Trama: Trama are unique traits that permanently scar your character. Like Complications, Trama are used by other characters against your character, adding dice to their pool based on the Trama Rating. Trama have a rating between D4 and D12 and include a Statement. Statements are short phrases about how the Trama effects the character. Like normal Statements Trama can be Challenged or Enforced, but the opposing player using the Trama gets to lobby for the Challenge or Enforcement. Challenging a Trama is the only way to reduce or Remove Trama from a character.

Game Session: A common unit of time measurement used throughout the game is the Session. Sessions are considered to be roughly three or four hours long. If you find  yourself gaming for longer periods of time feel free to increase the allotment accordingly. For example, an ability that can be used once per Session can be used twice if you game for six hours. Establish these new limits prior to the start of a session, some GMs may prefer that an ability can only be used once in the first three hours and once in the second. Others may not allow multiple uses regardless of the length of the game. However, I would suggest simply allowing multiple uses at any time during the game session. This save on bookkeeping and can put character into interesting situations when they burn through their Session abilities early on.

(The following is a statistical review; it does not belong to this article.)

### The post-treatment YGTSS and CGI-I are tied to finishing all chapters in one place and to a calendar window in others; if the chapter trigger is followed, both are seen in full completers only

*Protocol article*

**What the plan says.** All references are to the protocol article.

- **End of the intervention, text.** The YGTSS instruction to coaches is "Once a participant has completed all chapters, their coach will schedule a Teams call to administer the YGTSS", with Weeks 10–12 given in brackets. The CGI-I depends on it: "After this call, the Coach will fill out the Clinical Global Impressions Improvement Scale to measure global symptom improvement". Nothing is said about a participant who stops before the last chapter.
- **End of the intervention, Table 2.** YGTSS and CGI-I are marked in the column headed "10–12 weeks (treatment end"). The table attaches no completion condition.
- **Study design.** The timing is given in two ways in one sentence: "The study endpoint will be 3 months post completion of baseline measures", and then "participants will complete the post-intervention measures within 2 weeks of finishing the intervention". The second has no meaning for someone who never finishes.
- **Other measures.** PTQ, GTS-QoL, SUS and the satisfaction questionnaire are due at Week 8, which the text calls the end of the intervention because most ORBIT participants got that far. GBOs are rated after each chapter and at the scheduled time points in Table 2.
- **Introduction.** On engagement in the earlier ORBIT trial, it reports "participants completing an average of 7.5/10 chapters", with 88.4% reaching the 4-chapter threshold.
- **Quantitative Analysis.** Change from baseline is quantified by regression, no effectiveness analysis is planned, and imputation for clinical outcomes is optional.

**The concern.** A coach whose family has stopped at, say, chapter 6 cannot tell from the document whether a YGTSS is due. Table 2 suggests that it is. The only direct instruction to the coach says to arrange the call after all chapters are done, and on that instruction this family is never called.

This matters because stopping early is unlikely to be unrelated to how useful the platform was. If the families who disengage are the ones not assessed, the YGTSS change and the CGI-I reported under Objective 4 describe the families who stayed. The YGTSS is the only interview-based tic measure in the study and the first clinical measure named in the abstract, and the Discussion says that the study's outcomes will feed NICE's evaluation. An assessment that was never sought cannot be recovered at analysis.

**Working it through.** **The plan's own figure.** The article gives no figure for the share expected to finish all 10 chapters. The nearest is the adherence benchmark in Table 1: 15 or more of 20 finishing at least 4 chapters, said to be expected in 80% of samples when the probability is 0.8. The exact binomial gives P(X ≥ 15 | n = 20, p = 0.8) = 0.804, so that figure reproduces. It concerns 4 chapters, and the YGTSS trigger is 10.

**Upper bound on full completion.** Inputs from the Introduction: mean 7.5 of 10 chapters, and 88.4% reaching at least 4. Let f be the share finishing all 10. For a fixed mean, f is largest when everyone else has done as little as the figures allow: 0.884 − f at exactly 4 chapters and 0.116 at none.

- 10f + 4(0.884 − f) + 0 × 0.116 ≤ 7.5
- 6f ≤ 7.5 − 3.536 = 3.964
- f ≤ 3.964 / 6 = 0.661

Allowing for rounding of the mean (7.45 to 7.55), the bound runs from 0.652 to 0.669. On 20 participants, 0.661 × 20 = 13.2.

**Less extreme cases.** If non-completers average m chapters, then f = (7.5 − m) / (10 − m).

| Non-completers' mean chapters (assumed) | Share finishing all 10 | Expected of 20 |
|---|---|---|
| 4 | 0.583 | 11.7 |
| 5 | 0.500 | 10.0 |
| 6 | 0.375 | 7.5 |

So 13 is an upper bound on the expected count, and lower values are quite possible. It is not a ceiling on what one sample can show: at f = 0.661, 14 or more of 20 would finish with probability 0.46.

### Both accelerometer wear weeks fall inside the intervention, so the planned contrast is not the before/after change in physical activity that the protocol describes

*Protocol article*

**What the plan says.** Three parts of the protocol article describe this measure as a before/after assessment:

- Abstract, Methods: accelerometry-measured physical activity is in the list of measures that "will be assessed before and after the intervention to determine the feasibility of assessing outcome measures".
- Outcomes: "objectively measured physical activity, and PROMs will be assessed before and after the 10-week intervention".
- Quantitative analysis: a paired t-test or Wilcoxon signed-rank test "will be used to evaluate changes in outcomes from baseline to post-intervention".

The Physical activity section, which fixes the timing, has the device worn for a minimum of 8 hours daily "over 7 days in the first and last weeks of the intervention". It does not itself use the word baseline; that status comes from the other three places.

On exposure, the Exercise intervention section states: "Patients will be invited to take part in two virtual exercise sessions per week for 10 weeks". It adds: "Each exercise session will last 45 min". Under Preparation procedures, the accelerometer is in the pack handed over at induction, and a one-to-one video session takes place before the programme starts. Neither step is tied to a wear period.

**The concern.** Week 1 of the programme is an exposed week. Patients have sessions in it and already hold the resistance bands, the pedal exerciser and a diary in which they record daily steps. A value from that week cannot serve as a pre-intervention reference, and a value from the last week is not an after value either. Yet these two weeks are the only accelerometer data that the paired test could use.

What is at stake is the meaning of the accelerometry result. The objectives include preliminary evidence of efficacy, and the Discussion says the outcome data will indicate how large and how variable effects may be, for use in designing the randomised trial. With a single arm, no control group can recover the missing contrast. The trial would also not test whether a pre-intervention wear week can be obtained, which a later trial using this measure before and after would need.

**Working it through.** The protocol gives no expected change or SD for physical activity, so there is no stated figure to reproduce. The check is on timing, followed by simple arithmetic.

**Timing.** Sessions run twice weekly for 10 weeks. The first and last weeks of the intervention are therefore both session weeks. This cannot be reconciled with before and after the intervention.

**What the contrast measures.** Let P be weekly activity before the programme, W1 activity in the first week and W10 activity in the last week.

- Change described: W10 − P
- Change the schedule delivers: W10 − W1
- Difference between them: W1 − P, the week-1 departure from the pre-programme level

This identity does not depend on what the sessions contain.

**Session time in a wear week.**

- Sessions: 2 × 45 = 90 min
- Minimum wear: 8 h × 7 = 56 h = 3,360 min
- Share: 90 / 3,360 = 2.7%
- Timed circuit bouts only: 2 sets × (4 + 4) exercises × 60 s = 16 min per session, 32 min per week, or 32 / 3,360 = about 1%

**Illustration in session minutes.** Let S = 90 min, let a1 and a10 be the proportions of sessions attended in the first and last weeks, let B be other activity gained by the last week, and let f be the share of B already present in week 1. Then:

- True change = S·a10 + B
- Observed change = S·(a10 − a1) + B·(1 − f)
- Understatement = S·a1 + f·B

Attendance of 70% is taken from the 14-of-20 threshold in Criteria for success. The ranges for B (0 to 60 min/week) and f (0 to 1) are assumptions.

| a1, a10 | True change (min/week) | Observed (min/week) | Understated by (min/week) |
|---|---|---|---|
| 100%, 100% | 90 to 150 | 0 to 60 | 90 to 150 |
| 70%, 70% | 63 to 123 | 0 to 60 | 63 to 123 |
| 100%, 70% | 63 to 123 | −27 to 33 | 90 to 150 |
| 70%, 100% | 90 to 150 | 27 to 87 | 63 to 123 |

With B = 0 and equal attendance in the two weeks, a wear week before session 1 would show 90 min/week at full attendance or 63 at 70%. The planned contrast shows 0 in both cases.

Setting Creation: Start by determining how many Kingdoms\Nations\Empires\Districts\Etc you want your setting to have. We’ll call them Kingdoms for the sake of communication. The more Kingdoms you have the less detailed each Kingdom will be. If you’re looking for a larger scoped game, bouncing between exotic locations then use a higher number of Kingdoms. If you’re looking for

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2 Comments

  1. Any chance you could provide some additional context? Could you be explicit in what type of game or system this(es) mechanics target? Finishing out the last paragraph would be a nice addition as well.

    • Honestly, I have no idea what the context was or what that last paragraph was suppose to say. I wrote all of this about three years ago, haven’t looked at it since, and just found the old notes. I think there are a couple ideas in here that I could re-purpose but this is far from a complete idea.